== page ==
In January we launched a global Managed Access Program (MAP) for Zolgensma® (onasemnogene abeparvovec). Under this program, we are making up to 100 doses available in 2020 to eligible patients with SMA under the age of two in countries where Zolgensma is not approved. Already, the program has enabled children across Asia, Australia, Europe and North America to receive treatment who would not have otherwise had access to the therapy.
With only a single production location currently licensed to produce Zolgensma, we committed to offering the global MAP as soon as we had the available doses to do so. To our knowledge, the Zolgensma managed access programs represent the first time that a one-time transformative therapy is being made available to patients prior to regulatory approval via a free program. When designing the program last year, we recognized it would be challenging to implement due to supply constraints, logistical hurdles and the complexity of gene therapy manufacturing. Since then we’ve also encountered the challenges presented by the COVID-19 pandemic, which has caused institutions to temporarily lockdown due to the pandemic.
More importantly than the challenges of administering the program, we asked ourselves whether it was appropriate to implement a global MAP that could only offer a limited number of doses. We knew this would be an emotional issue but we believed that, even with limitations, putting in place a program to help SMA-affected children was the right thing to do.
We based the program design on three principles: fairness, clinical need and global accessibility. In close partnership with bioethics advisors, we debated questions such as: Do we offer Zolgensma first to patients for whom no other option is available or effective? Only to the youngest patients (who in theory stand to benefit most), or to patients about to age out of the program prior to a pending regulatory approval? Should we simply say, ‘first-come, first-served’?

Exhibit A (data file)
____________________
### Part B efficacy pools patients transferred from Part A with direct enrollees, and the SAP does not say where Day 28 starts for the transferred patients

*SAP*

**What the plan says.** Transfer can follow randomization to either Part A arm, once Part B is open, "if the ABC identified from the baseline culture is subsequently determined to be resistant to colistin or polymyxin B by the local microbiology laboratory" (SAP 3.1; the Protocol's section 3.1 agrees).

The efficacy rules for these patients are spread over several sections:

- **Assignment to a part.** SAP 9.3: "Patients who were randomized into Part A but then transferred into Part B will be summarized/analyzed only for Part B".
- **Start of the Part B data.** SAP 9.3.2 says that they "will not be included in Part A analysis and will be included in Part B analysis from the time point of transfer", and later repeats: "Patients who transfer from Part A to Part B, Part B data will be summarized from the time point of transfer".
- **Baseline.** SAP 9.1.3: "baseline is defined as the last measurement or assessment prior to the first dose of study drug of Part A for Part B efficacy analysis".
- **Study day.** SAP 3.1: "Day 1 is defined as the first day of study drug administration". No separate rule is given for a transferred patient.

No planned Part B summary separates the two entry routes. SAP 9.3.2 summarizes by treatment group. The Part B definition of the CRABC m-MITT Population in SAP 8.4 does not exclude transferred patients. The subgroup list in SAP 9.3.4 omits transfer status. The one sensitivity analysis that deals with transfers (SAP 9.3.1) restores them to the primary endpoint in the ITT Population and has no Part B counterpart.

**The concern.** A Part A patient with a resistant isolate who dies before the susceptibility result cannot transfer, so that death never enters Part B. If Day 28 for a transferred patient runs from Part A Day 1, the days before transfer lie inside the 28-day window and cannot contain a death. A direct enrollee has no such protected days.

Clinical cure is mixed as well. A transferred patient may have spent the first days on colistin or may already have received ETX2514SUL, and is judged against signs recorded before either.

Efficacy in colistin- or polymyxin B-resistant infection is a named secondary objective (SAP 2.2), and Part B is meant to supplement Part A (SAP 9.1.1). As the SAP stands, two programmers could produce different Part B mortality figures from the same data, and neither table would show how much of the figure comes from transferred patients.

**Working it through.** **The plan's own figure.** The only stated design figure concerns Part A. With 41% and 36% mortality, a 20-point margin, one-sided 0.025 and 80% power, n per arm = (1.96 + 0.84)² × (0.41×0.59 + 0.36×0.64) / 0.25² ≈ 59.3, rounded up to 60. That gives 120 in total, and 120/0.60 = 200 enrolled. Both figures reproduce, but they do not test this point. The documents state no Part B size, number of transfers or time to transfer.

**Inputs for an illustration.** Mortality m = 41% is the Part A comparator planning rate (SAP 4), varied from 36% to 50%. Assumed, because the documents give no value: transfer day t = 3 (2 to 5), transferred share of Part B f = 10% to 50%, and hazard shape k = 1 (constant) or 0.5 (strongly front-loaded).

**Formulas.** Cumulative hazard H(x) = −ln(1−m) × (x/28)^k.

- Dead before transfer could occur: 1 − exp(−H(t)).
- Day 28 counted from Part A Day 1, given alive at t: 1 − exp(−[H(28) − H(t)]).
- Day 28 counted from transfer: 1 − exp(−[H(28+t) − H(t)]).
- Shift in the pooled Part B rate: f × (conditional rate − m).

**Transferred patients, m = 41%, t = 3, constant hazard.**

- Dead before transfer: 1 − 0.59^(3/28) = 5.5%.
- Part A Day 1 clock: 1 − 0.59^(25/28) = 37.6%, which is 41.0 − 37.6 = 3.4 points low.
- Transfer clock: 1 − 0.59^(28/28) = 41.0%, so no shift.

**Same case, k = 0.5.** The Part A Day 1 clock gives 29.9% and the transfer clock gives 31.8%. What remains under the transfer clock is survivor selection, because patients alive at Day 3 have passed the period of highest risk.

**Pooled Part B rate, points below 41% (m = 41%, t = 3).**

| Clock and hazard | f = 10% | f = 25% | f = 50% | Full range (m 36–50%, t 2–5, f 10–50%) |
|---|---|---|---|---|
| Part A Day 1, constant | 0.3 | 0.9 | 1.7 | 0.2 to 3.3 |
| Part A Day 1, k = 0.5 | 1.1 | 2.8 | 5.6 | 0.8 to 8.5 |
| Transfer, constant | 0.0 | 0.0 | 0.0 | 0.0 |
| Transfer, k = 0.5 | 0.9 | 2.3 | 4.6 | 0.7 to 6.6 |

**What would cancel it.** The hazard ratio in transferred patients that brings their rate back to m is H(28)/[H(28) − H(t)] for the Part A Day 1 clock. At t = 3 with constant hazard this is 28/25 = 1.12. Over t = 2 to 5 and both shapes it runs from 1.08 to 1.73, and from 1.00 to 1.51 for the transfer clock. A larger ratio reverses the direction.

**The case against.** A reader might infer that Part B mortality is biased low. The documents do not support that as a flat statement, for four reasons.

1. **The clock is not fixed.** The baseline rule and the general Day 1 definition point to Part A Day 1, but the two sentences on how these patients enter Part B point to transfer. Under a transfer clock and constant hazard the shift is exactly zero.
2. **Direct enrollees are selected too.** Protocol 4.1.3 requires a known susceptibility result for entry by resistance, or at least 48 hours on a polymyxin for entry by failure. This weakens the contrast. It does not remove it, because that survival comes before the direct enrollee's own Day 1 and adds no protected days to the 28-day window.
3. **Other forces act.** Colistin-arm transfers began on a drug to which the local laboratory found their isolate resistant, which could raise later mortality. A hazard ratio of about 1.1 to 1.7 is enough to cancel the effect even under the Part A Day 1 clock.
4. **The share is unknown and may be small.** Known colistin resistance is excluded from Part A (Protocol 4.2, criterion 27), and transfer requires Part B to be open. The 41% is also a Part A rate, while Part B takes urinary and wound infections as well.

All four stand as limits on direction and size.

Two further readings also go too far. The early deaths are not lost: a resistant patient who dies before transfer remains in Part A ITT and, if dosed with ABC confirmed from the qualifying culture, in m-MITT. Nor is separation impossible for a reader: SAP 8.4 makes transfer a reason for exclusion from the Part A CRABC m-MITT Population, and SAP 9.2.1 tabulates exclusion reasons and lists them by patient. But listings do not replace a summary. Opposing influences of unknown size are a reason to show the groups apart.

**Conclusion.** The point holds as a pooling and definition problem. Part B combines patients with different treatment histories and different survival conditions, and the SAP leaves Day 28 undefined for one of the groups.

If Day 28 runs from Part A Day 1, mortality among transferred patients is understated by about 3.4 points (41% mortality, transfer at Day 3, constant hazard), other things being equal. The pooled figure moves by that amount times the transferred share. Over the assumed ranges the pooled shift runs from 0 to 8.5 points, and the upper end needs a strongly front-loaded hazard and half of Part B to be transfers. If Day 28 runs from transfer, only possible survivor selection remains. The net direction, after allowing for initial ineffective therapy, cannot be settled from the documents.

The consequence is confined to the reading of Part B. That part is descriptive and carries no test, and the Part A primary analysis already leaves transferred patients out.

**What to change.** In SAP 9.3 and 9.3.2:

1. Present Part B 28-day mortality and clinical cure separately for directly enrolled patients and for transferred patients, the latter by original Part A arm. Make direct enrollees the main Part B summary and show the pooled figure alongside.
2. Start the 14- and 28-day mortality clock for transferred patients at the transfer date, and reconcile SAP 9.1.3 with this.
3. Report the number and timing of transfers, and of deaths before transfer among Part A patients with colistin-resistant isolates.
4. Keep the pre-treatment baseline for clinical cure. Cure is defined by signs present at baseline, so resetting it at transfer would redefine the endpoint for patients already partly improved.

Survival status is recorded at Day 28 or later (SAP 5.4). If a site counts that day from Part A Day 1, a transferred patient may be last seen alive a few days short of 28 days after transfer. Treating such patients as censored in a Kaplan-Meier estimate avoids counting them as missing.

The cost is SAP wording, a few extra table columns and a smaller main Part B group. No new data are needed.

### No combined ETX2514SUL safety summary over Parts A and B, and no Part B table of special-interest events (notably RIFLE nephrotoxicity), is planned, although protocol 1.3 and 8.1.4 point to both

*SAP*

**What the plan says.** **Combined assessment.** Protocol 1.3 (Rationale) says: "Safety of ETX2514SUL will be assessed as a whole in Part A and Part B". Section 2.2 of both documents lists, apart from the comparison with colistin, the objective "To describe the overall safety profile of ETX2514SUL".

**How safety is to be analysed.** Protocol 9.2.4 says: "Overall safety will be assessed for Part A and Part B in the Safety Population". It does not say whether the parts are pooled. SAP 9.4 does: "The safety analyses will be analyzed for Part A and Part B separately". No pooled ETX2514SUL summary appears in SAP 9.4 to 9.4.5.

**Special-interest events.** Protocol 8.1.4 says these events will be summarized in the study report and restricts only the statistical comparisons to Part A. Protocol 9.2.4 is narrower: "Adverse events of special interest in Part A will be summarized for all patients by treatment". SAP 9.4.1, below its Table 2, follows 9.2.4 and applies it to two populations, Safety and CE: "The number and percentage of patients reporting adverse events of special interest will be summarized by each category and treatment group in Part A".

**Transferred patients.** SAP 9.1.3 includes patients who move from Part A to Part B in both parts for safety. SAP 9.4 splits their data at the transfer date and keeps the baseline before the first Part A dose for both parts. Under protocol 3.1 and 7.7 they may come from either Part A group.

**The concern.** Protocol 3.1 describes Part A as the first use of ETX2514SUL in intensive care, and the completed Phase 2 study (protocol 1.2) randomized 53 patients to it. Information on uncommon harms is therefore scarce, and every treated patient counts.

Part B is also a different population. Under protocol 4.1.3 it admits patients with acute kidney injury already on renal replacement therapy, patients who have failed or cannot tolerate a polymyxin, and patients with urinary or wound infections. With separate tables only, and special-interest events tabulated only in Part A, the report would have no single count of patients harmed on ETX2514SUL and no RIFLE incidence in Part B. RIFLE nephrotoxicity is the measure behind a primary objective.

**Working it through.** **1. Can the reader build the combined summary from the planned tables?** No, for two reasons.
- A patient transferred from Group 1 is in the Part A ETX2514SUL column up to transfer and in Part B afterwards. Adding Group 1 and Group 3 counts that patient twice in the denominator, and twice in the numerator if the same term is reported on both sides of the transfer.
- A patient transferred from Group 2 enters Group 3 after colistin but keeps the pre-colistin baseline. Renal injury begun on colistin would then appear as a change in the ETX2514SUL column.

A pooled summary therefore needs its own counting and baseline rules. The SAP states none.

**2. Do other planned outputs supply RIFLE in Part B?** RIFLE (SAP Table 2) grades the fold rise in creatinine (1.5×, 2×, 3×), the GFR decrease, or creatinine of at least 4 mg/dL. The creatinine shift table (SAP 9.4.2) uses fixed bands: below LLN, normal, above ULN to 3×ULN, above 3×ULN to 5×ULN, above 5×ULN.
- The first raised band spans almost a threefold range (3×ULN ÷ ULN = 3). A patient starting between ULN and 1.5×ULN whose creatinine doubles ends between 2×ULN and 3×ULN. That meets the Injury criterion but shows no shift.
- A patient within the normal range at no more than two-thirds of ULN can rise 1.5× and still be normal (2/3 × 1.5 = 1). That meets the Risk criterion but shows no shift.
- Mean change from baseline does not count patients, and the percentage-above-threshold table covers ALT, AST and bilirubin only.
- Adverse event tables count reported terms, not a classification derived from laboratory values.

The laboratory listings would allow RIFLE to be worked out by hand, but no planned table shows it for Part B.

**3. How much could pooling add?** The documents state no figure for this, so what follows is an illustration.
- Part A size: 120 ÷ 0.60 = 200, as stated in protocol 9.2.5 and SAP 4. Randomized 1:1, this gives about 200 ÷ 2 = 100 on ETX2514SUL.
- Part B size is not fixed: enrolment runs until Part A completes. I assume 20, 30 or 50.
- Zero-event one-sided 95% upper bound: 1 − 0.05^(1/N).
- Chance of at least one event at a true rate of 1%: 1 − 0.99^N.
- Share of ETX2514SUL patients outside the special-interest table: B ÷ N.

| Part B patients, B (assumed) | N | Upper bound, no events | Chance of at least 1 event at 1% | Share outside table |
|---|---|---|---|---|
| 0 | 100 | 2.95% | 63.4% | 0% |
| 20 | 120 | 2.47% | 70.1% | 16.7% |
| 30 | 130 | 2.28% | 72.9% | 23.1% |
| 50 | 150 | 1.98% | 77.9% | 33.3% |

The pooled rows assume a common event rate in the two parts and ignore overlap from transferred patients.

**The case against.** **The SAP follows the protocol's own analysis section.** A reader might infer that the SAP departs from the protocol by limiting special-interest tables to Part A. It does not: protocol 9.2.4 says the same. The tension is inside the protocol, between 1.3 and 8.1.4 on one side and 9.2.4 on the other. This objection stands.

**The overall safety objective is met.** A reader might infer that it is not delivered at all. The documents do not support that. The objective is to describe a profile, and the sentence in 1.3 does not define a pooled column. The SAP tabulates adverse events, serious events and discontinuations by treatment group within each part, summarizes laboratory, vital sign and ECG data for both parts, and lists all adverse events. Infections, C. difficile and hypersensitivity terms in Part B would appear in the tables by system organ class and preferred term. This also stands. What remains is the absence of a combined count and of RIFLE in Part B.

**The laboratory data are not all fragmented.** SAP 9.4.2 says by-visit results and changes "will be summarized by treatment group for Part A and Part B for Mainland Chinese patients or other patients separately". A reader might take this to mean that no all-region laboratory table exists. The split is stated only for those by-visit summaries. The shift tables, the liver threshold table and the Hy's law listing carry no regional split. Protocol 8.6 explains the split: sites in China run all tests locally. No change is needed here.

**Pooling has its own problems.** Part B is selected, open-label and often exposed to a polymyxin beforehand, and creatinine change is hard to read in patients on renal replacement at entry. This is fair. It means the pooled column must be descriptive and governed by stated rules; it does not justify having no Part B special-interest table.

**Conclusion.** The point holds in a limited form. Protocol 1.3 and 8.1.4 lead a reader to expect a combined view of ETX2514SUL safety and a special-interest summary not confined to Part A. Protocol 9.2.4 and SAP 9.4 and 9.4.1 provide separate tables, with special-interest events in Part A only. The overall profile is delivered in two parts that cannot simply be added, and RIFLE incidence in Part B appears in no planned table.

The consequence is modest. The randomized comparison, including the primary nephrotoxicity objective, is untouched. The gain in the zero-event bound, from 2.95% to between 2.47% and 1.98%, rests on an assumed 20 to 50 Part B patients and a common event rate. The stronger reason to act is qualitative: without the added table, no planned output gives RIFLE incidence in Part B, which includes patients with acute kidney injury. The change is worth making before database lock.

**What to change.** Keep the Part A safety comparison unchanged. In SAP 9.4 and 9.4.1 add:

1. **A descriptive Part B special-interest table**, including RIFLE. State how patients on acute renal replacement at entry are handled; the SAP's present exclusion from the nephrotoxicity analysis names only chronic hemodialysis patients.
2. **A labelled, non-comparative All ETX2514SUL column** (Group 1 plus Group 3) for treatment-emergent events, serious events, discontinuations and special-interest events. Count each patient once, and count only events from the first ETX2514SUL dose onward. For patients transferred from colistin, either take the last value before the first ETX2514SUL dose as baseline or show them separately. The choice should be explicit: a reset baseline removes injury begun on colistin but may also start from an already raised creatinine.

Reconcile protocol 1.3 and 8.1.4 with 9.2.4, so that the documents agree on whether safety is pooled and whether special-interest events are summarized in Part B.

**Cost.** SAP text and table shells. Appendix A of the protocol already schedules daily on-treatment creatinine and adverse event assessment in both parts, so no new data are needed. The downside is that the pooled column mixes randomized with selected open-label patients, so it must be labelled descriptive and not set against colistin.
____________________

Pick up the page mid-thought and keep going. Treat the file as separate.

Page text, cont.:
The most difficult decisions were around the program’s allocation system, especially when you consider regional differences in access to therapies, healthcare infrastructure and cultural norms. We believed it was important to empower the discretion of clinicians in determining who would be eligible for the program, factoring available treatments and the patient’s health status. Under conditions where the program is over-subscribed, we wanted to ensure that all eligible children had a chance to receive therapy, and did not believe it was appropriate for us to ascribe value to the life or anticipated benefit of one child over another. We also anchored heavily on the principle of “global accessibility,” avoiding any process that would favor children from more advanced healthcare systems and ensuring truly global access to therapy.
Strengthening the global MAP
The program launch was met with sincere appreciation in some regions of the world, and with criticism in others. We take the concerns of the community seriously, and in retrospect recognize that we had prioritized a sense of urgency over inclusiveness in rolling out the program – and for that, we sincerely apologize. On hearing the feedback, we committed to collecting more input, and engaged in extensive and deep discussions with additional SMA community members.